That's not what reach is about though. It is not about people not wanting to crop their images - it is about putting more pixels on the subject and therefore being able to display that subject larger. You can get that by physically enlarging the image more, using a longer lens. But past a certain point, that get's really expensive and heavy. The other way to gain more reach is using a higher pixel density, so pixels per sensor area. The highest Canon offers here currently is the 32.5 MP sensor found in the 90D and M6 II. Scaled up to FF area, that results in about 90 MP. And we have a good rumor indicating that will indeed be the resolution of the R5s (the high res RF body). But if that's the only option to get this kind of reach in the RF realm, it means you essentially have to pay a hefty premium over the other options to get that reach.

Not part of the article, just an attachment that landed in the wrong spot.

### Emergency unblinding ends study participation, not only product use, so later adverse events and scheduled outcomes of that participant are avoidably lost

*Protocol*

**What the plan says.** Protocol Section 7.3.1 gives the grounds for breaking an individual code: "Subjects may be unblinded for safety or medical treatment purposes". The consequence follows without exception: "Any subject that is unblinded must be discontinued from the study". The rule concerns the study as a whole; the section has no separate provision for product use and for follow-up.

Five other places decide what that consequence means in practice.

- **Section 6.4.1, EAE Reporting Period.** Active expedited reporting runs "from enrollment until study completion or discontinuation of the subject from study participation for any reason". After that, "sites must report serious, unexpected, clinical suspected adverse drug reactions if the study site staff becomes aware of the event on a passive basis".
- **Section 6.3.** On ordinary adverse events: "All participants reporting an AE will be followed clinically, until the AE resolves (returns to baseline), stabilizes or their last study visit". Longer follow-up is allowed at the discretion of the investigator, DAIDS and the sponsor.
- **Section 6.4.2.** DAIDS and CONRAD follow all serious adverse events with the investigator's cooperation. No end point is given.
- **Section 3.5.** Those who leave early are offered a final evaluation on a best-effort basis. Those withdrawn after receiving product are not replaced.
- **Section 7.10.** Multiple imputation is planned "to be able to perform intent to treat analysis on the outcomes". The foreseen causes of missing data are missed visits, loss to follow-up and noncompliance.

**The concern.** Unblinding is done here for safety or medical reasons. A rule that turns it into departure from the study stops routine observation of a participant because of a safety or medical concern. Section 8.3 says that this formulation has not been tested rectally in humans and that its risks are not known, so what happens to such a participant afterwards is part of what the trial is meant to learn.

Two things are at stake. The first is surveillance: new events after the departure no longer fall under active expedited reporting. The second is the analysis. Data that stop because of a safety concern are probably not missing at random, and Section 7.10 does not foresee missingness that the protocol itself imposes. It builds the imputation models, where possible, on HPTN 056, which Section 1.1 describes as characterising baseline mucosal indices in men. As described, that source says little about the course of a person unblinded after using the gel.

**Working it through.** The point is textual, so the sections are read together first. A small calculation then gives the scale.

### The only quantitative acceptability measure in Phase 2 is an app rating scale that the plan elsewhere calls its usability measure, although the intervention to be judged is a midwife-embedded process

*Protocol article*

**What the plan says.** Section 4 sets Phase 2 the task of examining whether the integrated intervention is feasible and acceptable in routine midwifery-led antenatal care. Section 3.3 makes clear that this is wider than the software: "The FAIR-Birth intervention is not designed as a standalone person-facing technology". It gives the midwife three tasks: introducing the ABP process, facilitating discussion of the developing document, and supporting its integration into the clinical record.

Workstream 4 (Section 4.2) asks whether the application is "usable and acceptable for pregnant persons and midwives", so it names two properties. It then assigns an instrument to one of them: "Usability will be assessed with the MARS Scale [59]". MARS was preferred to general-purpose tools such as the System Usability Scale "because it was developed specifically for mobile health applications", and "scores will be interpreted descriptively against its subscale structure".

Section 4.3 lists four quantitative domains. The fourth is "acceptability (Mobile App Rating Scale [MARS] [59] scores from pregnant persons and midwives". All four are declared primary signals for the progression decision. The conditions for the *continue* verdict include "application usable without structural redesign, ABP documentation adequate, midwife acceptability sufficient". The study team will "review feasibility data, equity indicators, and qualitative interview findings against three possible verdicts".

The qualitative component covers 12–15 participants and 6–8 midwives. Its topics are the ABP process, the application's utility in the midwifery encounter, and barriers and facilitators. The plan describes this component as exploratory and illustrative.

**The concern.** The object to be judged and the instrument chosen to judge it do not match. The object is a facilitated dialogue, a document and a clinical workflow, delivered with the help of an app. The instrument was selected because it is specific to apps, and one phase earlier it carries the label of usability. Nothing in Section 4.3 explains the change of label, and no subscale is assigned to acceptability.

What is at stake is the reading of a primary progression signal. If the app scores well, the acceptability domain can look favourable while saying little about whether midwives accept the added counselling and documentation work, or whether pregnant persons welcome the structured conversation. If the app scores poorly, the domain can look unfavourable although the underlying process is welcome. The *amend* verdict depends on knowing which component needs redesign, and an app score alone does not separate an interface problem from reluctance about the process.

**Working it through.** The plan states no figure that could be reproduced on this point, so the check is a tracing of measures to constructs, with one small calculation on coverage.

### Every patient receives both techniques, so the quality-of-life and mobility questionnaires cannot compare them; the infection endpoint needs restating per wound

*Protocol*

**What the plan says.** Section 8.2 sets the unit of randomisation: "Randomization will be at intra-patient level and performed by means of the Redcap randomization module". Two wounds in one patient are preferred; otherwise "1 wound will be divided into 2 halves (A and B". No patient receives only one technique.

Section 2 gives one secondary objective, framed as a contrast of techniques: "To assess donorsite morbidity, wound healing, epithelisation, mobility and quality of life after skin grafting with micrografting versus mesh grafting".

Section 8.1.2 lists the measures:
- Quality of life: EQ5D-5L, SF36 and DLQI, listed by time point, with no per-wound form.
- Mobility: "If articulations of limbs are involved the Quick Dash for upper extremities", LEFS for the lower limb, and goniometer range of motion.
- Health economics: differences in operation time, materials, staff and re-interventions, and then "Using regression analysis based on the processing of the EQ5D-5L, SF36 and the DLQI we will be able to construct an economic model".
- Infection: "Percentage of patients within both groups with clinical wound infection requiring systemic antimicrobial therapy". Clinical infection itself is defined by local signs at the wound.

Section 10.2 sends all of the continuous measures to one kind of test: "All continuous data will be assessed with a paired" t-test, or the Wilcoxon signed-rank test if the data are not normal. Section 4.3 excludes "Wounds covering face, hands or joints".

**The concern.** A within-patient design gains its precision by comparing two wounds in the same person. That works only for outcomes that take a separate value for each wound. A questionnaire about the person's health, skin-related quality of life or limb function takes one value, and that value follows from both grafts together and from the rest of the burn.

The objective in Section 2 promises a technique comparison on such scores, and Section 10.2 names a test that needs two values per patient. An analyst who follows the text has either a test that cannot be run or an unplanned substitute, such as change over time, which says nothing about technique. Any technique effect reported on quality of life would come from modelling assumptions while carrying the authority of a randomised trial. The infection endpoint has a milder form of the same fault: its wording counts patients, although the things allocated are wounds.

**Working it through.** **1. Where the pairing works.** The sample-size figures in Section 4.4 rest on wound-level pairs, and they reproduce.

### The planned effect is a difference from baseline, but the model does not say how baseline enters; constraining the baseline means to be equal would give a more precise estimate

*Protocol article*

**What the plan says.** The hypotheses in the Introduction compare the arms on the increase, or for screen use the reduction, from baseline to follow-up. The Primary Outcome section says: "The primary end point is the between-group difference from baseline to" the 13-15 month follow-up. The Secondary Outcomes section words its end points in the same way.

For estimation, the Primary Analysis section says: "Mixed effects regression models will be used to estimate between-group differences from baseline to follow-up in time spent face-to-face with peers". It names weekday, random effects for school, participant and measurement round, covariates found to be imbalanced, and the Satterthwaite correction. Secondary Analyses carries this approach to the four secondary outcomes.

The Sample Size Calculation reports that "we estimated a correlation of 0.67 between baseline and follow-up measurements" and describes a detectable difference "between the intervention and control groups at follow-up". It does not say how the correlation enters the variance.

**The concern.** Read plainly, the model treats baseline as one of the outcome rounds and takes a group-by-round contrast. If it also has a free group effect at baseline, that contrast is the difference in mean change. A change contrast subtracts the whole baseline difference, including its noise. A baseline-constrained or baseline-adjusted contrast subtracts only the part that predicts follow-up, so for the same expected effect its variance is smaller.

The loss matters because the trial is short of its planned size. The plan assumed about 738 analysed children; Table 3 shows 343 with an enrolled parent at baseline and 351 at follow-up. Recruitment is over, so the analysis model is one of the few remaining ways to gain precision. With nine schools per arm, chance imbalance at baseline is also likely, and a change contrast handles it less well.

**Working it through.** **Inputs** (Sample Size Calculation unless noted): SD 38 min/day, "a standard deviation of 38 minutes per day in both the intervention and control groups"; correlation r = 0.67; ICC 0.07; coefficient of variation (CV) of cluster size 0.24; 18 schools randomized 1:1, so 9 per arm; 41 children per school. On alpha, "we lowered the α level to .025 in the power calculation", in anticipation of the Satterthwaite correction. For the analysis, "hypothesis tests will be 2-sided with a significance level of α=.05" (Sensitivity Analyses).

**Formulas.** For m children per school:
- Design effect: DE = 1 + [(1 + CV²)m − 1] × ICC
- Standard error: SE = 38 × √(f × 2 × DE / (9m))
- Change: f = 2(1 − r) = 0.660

Previously there was the 7D II and 5Ds, which both had the same pixel density, with one offering all the advantages that come with FF, but at the cost of speed, and the other offering the same reach, but for a lower cost and with more speed. The camera in this rumor could well be hinting at a similar dynamic existing in the RF ecosystem in the future.
The R5 cropped to APS-C dimensions is 17MP. That's less than the current 7D Mark II 20MP sensor, and substantially less than the 32MP M6 Mark II/90D sensor.Well, then there is the R5s model in crop mode. They are not going to do an 's' model with an APS-C sensor and video is important for every new camera in 2021.